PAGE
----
Drug may help fight Diabetes

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One day, Karen Collingwood decided to walk on the beach. It took an hour to go a third of a mile.

That’s because she weighed 370 pounds.

So Collingwood considered two choices: live or die. She knew that if she didn’t lose weight, she had a good chance of developing type 2 diabetes, a life-threatening disease mostly affecting the obese. So, she started the weight loss drug Xenical, changed her diet and started exercising.

Today, she has Mt. Kilimanjaro in her sights, a mountain in Africa so tall that its peak has ice.

Researchers were intrigued by stories like Collingwood’s. So, they did a four-year study that revealed for the first time that a weight-loss drug might help prevent or delay adult-onset diabetes among the obese.

The risk of developing the disease was 37 percent lower in patients treated with Xenical and changed their diets compared with patients who only changed diet.

“Any agent that can help reduce the risk of diabetes is exciting,” said Dr. Francine Kauffman, a pediatric endocrinologist and president of the American Diabetes Association. “This is very encouraging.”

Studies already show exercise and diet are significant factors in helping to reduce the risk of diabetes, she said. With diabetes approaching epidemic proportions, Americans need to do all they can to help prevent diabetes and get healthy.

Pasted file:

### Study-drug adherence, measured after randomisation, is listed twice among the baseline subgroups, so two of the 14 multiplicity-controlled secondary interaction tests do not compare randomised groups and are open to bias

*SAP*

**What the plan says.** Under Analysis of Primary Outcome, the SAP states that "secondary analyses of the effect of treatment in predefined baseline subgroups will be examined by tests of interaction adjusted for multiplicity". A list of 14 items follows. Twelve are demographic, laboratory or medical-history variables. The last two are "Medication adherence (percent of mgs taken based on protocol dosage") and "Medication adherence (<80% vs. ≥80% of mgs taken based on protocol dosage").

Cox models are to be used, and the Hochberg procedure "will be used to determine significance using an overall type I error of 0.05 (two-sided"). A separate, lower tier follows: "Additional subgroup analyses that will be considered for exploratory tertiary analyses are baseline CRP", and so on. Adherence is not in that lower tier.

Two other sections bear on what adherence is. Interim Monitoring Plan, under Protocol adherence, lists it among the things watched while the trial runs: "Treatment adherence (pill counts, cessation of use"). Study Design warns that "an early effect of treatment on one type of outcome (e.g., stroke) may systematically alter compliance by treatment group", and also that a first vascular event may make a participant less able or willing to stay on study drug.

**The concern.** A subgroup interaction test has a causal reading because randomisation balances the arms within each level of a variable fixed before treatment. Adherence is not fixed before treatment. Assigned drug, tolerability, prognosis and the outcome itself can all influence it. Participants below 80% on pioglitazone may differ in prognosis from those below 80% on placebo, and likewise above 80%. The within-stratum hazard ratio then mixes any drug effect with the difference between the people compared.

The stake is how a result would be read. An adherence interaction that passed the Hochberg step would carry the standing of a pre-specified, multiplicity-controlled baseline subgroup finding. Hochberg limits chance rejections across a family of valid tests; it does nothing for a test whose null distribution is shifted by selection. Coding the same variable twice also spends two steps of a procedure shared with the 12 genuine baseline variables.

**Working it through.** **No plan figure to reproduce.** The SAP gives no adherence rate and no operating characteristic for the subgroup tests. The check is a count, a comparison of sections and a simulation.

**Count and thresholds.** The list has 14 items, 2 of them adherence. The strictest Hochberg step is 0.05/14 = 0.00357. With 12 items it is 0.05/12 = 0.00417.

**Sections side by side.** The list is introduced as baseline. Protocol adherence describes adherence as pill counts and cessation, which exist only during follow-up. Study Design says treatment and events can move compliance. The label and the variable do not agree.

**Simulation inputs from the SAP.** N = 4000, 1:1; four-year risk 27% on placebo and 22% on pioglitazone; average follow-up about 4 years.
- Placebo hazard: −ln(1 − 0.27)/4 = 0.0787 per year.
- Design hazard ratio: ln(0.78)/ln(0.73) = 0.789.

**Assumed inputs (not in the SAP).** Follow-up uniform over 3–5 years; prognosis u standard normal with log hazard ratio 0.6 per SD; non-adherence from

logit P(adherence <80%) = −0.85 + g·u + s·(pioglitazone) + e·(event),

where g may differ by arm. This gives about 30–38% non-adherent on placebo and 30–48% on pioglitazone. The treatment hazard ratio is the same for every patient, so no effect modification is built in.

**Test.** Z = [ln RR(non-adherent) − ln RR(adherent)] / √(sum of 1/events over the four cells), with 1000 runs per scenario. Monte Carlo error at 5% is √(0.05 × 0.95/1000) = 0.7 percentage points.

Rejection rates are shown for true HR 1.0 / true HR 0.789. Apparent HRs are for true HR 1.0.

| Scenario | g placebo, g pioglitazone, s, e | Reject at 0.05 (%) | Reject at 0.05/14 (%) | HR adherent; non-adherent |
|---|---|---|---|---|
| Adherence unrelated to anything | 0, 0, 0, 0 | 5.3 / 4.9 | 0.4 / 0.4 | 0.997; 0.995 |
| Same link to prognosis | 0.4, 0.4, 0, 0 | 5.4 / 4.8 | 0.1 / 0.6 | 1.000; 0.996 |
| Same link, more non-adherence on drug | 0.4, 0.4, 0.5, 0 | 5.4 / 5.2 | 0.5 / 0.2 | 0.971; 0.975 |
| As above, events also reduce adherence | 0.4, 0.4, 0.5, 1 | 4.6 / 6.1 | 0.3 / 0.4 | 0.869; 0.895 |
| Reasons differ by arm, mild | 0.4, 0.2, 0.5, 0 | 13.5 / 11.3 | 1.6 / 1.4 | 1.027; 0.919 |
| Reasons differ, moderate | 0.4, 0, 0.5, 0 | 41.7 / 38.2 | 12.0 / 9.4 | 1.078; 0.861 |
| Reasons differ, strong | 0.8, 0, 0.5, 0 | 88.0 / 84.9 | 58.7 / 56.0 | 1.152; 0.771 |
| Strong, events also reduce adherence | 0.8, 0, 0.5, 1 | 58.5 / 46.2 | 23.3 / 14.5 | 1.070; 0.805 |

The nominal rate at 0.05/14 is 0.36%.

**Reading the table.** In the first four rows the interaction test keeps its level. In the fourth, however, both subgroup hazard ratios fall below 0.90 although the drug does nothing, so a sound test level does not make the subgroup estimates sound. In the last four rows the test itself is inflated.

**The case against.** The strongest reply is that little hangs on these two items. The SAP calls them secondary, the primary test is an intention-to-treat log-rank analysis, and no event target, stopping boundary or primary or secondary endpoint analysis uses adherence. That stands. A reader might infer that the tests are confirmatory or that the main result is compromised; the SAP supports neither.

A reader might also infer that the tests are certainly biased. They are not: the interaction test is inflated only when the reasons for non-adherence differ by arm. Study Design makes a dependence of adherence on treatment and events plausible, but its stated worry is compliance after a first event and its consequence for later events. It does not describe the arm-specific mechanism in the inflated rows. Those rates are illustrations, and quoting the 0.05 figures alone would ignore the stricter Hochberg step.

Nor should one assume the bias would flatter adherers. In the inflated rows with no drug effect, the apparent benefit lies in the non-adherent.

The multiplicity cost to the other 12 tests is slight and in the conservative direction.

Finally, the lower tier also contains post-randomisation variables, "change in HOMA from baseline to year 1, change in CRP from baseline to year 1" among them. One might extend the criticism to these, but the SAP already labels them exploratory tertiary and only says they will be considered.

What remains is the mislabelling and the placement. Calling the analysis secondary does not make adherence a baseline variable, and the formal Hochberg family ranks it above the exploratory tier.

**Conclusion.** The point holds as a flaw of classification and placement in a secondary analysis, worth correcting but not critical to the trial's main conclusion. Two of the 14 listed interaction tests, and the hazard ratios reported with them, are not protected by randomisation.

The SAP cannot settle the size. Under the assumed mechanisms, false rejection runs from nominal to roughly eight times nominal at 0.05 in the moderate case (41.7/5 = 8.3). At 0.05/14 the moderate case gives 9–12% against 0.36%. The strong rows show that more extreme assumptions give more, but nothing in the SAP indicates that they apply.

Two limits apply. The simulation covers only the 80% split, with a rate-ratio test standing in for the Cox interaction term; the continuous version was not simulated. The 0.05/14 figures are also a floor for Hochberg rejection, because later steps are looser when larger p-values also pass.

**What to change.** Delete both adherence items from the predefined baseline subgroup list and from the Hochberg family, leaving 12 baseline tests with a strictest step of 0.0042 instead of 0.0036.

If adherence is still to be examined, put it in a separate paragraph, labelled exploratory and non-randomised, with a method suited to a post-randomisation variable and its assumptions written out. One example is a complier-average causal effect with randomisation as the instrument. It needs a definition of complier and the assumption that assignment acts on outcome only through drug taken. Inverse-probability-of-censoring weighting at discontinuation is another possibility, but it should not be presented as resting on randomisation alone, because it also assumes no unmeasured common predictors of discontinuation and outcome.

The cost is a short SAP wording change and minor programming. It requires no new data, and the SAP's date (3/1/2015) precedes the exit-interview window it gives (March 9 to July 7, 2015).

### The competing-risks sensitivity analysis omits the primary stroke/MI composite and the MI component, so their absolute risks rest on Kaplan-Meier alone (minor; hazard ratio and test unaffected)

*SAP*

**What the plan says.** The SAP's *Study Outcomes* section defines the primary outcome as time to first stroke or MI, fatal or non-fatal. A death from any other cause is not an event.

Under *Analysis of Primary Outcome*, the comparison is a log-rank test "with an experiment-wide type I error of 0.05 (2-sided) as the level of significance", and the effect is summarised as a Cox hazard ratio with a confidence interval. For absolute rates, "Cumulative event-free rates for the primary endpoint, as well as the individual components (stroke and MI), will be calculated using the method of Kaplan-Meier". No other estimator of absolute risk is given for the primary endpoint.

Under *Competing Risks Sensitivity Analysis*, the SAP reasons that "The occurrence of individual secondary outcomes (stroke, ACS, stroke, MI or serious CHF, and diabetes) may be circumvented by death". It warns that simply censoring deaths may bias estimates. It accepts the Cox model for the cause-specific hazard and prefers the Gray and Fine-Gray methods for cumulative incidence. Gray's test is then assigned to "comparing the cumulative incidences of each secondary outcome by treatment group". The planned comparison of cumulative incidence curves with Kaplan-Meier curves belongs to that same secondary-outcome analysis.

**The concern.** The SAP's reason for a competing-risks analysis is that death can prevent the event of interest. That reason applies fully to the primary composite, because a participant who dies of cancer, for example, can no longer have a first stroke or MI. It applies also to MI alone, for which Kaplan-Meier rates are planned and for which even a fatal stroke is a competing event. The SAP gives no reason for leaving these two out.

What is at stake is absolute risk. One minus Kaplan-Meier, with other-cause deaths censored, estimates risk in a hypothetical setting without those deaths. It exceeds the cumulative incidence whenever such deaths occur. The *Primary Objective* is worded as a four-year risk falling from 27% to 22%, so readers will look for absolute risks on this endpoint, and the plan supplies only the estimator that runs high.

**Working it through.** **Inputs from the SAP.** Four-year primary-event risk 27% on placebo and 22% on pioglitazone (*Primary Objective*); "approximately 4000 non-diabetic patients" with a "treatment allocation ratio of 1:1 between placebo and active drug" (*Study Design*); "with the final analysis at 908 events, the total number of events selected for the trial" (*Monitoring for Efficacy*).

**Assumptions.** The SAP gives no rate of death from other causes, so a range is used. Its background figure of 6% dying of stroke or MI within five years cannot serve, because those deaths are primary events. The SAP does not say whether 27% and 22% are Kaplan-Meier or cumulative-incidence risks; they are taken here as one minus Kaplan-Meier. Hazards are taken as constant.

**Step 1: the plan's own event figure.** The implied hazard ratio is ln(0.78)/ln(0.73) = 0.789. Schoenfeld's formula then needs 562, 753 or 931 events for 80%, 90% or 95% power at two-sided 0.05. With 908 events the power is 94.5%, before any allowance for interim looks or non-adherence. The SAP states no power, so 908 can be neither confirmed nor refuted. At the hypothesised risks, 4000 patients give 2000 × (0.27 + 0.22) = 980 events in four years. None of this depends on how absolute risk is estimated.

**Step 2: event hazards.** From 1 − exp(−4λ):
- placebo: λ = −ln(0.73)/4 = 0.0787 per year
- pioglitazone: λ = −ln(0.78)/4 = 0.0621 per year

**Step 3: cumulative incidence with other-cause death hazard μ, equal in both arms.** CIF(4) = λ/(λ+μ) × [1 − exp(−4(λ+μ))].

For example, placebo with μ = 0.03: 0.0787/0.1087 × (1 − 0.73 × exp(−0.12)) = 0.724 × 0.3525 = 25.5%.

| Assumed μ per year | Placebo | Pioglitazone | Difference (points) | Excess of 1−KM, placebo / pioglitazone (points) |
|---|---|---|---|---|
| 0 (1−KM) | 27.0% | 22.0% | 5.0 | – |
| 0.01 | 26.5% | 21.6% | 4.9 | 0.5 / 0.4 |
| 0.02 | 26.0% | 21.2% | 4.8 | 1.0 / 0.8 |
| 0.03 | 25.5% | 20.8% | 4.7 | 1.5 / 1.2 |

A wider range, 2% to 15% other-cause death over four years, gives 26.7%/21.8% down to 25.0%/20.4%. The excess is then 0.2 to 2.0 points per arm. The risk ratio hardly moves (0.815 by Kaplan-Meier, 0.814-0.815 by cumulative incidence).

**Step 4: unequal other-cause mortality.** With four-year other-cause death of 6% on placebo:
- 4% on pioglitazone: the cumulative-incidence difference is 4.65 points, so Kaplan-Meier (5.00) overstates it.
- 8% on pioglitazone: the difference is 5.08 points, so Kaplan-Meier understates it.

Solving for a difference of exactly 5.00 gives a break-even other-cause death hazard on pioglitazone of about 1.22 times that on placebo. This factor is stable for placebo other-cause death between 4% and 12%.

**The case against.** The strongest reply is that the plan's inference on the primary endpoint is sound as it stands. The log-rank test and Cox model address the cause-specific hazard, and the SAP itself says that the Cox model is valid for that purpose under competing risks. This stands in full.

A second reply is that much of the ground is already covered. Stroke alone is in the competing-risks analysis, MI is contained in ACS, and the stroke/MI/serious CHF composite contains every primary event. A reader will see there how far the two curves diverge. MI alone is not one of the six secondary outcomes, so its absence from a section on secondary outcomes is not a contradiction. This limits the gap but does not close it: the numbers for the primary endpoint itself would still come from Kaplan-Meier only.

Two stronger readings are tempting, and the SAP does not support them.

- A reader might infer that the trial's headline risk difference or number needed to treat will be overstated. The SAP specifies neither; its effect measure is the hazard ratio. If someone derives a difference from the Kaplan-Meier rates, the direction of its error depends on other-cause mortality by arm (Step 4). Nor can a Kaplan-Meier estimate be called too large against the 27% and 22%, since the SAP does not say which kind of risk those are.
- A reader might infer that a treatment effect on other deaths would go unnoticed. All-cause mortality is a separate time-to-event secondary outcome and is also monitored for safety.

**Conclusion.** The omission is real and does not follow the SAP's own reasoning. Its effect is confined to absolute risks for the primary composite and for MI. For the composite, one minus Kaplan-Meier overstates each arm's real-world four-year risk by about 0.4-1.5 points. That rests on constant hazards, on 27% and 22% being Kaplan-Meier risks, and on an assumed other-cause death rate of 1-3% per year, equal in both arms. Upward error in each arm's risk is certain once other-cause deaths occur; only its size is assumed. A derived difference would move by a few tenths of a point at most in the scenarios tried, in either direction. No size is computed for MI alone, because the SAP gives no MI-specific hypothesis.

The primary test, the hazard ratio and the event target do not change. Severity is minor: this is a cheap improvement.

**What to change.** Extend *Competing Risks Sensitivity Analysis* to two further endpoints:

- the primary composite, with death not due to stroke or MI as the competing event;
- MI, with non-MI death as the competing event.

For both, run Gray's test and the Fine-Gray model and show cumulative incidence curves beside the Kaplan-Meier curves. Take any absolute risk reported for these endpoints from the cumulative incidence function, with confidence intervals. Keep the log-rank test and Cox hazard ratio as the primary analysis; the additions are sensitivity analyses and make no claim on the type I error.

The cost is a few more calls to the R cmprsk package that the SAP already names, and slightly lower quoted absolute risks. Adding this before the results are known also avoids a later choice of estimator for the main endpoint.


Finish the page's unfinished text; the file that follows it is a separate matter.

What is it?

Type 2 diabetes is a metabolic disorder resulting from the body’s inability to make enough or properly use insulin. Type 2 accounts for nearly 95 percent of diabetes cases and is the fifth deadliest disease in the Unites States.

An increasing number of older Americans, soaring obesity rates and the declining amounts of exercise contribute to diabetes becoming an epidemic among adults. Risk for stroke, heart disease, blindness, high blood pressure, kidney disease and amputations are often caused by diabetes. And more than half of all Americans are overweight or obese.

The study, sponsored by Hoffmann-La Roche Inc., looked at 3,304 obese patients at risk for diabetes during a four-year period. Not only did the medication seem to alleviate the diabetes risk, but it also showed significant improvements in cardiovascular risk factors such as blood pressure and lipid profiles compared with patients taking placebos.

“Against a background of several studies that show lifestyle intervention in the prevention of diabetes to be successful, it is a significant step forward,” said Lars Sjostrom, a principal investigator of the study and a doctor at Sahlgrenska University Hospital in Gothenburg, Sweden.

These results are consistent with two recent studies published in the New England Journal of Medicine that show exercise and diet changes can help prevent the onset of diabetes.

“My blood sugar is completely normal,” said Collingwood, who lost 100 pounds in a year with Xenical’s help. “Life is good.”

Sources:

American Diabetes Association

The National Diabetes Education Program

The National Diabetes Information Clearinghouse

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